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The Use of Assistive Technology by Early Interventionists in Virginia

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dc.contributor.advisor Behrmann, Michael M. Feist, Cynthia
dc.creator Feist, Cynthia 2010-04-26 2010-05-11T17:49:58Z NO_RESTRICTION en_US 2010-05-11T17:49:58Z 2010-05-11T17:49:58Z
dc.description.abstract The Individuals with Disabilities Education Act and subsequent amendments mandate that early intervention (EI) services include provision of assistive technology (AT) devices and services. EI services are provided through an Individualized Family Service Plan (IFSP) through which family members and early interventionists collaborate to develop a family-centered plan to support the child’s functional skill development. Although federal laws define EI services to include AT devices and services, data on the inclusion of AT devices and services on the IFSPs of infants and toddlers nationwide in the years 1995 through 2004 found that only 3.07% to 7.41% had AT included on their IFSPs. Furthermore, only 0.7% of children receiving Part C services in Virginia had AT listed as an EI service on their initial IFSP. These statistics are disconcerting and bring into question, why are such a small percentage of children reported to be receiving AT devices and services through their EI programs, and is this an accurate depiction of AT provision by early interventionists? The purpose of this study was to investigate the types of AT that early interventionists in Virginia provide to infants and toddlers and their families who receive Part C EI services, the purposes for which they provide AT, the factors that influence their provision of AT, their perceived knowledge of AT, and their perceived need for additional AT education. Identifying these factors can help in developing strategies to support the provision of AT devices and services to infants and toddlers and their families. Early interventionists who provide Part C services in Virginia completed a web-based survey designed to address these questions. Research findings identified factors which the participants perceived as being barriers to providing AT, areas in which they perceived as having a lack of AT knowledge, and areas in which they perceived needing additional AT education. These areas included AT assessment, types of available AT devices and sources to obtain them, time required for obtaining or providing AT, sources for borrowing AT devices to trial, cost of providing AT, funding sources for AT, care and maintenance of AT devices, and technical support for AT. Limitations of the study and implications for practice and research were identified.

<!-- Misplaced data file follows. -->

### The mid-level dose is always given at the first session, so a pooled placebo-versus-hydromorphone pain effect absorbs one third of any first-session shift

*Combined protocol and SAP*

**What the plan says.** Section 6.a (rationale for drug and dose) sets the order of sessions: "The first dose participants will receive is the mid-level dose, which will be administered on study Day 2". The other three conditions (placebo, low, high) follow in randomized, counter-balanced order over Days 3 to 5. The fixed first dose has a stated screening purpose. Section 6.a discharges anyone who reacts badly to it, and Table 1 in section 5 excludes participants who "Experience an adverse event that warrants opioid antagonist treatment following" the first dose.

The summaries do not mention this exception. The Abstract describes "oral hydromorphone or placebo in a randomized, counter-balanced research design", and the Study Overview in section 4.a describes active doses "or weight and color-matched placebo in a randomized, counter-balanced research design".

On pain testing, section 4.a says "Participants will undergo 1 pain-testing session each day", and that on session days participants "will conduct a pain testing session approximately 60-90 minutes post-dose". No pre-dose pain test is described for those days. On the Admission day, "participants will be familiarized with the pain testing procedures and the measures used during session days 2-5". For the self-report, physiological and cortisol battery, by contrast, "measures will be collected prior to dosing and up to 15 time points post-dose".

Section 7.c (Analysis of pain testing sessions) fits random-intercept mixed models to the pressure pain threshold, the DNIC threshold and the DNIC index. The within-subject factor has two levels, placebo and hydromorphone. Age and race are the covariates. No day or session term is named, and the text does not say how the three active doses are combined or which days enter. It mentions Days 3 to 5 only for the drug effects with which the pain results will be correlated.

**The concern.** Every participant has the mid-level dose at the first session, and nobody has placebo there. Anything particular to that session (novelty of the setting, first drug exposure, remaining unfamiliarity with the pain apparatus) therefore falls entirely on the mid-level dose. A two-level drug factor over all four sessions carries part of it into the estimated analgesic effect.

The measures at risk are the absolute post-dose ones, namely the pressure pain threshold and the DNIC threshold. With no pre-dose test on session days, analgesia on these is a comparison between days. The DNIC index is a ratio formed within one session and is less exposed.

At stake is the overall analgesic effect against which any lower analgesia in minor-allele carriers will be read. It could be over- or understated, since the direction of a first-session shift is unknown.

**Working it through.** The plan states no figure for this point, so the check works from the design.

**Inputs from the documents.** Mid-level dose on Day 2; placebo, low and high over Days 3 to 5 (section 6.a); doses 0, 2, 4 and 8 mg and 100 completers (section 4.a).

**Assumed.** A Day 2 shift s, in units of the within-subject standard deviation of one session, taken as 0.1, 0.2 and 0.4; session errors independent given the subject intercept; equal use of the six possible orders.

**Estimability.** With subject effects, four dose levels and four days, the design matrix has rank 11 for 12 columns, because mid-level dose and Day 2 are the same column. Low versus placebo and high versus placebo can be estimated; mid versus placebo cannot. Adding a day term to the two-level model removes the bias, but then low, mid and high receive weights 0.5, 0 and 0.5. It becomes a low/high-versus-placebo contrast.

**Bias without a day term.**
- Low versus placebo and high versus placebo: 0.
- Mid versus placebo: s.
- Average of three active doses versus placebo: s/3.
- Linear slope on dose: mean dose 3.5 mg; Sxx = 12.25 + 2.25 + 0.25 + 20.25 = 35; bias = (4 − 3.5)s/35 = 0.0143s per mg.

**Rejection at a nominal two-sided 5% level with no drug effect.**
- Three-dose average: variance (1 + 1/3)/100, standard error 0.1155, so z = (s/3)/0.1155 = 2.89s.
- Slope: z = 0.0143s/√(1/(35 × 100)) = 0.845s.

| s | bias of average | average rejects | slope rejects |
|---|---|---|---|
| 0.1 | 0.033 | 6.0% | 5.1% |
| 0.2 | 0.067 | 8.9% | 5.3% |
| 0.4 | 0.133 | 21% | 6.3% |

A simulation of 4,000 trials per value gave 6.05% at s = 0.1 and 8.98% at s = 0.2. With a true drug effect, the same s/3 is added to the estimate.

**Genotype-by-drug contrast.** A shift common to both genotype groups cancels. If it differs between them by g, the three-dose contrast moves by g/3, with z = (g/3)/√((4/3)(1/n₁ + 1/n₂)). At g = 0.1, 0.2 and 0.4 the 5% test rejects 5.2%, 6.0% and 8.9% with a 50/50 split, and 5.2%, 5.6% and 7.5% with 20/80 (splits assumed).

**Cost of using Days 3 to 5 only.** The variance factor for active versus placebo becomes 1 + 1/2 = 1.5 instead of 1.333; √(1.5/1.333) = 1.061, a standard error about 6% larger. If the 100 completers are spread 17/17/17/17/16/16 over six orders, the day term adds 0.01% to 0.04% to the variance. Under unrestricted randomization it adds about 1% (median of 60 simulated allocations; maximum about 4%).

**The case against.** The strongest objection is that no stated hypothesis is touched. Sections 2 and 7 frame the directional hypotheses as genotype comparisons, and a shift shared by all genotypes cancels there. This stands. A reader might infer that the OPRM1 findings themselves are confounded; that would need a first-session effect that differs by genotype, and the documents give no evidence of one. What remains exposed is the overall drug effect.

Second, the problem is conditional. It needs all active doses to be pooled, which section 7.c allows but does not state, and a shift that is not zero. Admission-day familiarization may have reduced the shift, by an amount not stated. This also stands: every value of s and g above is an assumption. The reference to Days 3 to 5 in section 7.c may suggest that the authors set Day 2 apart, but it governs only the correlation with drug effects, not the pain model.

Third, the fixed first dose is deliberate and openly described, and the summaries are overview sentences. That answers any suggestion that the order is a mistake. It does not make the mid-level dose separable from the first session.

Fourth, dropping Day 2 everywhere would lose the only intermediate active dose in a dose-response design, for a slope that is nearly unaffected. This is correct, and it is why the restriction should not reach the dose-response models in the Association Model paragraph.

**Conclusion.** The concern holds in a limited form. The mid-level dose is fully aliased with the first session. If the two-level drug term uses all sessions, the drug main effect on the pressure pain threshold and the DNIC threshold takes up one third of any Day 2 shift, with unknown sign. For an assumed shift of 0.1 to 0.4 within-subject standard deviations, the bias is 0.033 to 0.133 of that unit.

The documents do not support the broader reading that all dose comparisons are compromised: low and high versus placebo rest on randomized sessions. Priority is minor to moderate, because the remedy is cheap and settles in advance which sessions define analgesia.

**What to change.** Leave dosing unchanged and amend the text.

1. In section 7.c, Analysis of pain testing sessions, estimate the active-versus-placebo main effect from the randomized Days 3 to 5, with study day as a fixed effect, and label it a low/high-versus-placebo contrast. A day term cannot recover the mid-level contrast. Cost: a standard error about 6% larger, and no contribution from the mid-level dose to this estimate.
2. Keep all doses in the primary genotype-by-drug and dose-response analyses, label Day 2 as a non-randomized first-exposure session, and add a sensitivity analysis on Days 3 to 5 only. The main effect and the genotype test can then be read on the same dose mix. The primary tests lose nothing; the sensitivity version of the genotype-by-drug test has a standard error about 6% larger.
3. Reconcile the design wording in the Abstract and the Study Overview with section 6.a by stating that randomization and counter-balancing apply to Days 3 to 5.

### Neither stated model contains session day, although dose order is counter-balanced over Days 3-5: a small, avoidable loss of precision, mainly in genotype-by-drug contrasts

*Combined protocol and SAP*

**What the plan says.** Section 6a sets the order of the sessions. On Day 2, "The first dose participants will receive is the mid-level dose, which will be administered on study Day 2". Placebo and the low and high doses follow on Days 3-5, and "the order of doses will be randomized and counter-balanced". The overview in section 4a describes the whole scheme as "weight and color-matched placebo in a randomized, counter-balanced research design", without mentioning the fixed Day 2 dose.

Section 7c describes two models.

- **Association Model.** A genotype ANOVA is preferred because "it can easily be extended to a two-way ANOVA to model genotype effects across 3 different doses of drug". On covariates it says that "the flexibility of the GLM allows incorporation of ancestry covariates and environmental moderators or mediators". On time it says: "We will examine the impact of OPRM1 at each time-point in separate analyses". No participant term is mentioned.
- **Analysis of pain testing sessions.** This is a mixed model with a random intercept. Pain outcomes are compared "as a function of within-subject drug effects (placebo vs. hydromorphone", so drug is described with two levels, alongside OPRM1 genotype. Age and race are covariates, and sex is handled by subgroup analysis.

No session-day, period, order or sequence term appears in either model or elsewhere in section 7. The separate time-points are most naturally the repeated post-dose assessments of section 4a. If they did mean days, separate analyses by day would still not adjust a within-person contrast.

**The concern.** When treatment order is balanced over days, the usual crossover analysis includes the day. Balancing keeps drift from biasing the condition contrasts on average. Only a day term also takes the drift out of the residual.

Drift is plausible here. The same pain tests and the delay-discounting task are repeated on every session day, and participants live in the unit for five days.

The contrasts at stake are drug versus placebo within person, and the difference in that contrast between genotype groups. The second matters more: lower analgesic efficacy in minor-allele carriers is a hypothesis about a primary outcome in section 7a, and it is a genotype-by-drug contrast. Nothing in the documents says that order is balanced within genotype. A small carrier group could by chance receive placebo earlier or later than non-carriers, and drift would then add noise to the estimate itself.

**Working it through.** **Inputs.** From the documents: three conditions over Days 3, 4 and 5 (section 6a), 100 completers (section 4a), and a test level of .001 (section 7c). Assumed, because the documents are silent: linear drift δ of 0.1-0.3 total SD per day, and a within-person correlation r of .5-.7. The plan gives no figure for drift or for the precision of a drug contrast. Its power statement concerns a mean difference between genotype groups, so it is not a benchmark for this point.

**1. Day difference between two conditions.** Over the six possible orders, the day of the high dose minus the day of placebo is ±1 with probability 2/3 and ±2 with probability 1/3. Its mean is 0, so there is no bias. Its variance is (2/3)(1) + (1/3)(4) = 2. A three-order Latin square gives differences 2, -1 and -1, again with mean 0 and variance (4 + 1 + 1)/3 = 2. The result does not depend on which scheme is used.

dc.language.iso en
dc.subject early intervention en_US
dc.subject assistive technology devices en_US
dc.subject assistive technology services en_US
dc.subject Part C services en_US
dc.subject IFSP en_US
dc.subject individualized family service plan en_US
dc.title The Use of Assistive Technology by Early Interventionists in Virginia
dc.type Dissertation Doctor of Philosophy in Education en_US Doctoral Education George Mason University

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